The Guadalupe Aqueduct is a colonial-era stone waterway, once one of many that brought water into the city. Built in the mid-18th century, it carried water from the Tlalnepantla river in Santa María Tlalnepantla to the Villa de Guadalupe. Today a neighborhood in Gustavo A. Madero bears the same name, and but for a section of the same stone arches, it would be but a memory.
Begun in 1743, when the City of Guadalupe broke away from the Republic of Indians of Santiago Tlatelolco (and from which they’d previously gotten water), the new aqueduct was completed in 1751.
Originally some 10 kilometers in length, it ran to a fountain behind the old Basilica. The fountain was some 10 meters in diameter and once stood in front of the temple. This was fed by the same water source. In the center was a column with four effigies representing the four parts of the known world, and at the top a statue of the Virgin of Guadalupe.
Parts of the aqueduct ran underground until the current Tenayuca, on the border between Mexico City and Tlalnepantla. After that, no fewer than 2,310 arches ran all the way to the Gustavo A. Madero park, the home of the Indios Verdes monument, today. Along the way were multiple other pools and fountains and all of these were made from stone quarried at the Cerro de Guadalupe. Several of these can still be seen.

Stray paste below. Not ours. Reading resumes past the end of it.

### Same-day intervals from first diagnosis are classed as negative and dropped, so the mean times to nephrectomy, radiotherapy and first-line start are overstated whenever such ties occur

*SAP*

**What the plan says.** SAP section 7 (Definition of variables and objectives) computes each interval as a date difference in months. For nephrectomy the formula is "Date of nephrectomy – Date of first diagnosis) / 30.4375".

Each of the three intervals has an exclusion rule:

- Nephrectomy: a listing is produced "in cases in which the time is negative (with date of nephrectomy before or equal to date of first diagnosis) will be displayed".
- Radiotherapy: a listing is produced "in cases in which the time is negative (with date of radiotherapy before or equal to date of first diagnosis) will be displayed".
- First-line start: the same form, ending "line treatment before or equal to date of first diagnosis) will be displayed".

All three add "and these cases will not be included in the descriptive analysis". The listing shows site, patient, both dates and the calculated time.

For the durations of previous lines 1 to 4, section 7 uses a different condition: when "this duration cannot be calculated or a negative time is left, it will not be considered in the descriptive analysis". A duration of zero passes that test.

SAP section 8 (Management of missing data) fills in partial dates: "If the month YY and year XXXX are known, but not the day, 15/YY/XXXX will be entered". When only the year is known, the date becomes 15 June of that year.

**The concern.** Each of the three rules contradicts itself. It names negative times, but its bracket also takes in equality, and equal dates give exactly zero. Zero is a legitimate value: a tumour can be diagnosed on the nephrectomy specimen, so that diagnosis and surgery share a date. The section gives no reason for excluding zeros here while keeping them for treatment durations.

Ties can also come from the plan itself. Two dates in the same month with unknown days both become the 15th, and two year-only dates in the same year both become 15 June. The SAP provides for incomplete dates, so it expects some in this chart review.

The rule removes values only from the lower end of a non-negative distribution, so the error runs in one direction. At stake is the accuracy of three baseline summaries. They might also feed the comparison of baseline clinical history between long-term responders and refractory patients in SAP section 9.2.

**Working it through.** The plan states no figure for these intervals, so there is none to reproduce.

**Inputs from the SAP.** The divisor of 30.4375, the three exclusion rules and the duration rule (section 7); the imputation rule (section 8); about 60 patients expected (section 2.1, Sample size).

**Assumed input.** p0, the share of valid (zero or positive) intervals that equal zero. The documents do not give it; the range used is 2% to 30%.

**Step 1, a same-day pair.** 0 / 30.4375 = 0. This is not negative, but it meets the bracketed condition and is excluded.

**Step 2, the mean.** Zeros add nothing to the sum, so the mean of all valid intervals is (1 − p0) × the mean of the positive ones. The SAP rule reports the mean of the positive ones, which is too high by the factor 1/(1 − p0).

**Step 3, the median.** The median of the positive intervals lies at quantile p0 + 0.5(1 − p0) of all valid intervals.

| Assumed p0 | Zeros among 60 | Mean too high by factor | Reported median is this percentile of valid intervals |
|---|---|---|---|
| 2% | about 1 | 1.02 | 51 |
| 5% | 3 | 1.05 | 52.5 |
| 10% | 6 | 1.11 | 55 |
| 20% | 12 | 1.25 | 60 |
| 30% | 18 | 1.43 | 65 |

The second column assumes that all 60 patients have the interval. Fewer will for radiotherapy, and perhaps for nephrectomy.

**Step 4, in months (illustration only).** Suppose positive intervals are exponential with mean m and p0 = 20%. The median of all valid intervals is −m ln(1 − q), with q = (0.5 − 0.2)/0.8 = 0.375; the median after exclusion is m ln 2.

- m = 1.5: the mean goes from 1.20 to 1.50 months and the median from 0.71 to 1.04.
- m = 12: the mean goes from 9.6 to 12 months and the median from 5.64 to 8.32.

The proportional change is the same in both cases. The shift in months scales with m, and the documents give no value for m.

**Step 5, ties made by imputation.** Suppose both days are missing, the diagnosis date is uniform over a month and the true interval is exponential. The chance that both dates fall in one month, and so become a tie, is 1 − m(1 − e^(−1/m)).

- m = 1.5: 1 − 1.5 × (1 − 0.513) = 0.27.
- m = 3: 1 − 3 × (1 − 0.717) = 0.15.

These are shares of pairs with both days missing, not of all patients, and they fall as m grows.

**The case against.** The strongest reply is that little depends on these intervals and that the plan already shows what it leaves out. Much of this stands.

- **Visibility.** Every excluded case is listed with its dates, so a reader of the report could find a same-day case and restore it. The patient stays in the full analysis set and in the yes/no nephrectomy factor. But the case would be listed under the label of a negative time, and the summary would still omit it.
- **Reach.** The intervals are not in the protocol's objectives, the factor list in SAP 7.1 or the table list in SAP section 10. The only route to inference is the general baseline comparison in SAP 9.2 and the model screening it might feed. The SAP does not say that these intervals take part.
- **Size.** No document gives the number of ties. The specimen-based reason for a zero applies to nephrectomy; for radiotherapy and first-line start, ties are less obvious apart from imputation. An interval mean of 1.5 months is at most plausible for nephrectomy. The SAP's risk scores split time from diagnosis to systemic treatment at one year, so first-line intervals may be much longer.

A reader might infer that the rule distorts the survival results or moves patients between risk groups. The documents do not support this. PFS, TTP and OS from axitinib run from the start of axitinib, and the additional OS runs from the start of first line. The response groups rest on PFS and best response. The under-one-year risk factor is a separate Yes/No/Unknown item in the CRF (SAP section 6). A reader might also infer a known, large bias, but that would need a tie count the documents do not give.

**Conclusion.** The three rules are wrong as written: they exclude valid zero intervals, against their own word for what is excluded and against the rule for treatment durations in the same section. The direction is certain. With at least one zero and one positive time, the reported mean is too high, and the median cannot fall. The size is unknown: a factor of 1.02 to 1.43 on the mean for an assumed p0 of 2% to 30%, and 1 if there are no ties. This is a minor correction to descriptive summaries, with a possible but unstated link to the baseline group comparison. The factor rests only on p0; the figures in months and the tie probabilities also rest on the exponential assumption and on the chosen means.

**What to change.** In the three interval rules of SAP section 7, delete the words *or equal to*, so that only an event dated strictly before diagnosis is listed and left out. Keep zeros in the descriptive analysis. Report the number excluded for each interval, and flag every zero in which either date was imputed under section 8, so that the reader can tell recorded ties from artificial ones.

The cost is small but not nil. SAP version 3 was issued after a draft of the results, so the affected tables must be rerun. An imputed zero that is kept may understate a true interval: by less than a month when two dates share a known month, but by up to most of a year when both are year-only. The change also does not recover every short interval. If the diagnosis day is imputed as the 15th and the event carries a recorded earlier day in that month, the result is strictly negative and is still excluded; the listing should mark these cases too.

It’s said that hero of the insurgency (i.e.; the Independence war), José María Morelos drank from the fountain here in December of 1815. Shortly thereafter, he was executed in nearby Ecatepec for sedition.
During the Porfirato, the aqueduct was finally replaced by iron pipe. It stood idle until 1932, when it was finally declared a Historical Monument. Sidewalks and recreation areas along the arches were added only in 2006. The Guadalupe Aqueduct may also be recognized by some film buffs for its popularity as a film setting for productions made during the 1940s and 50s.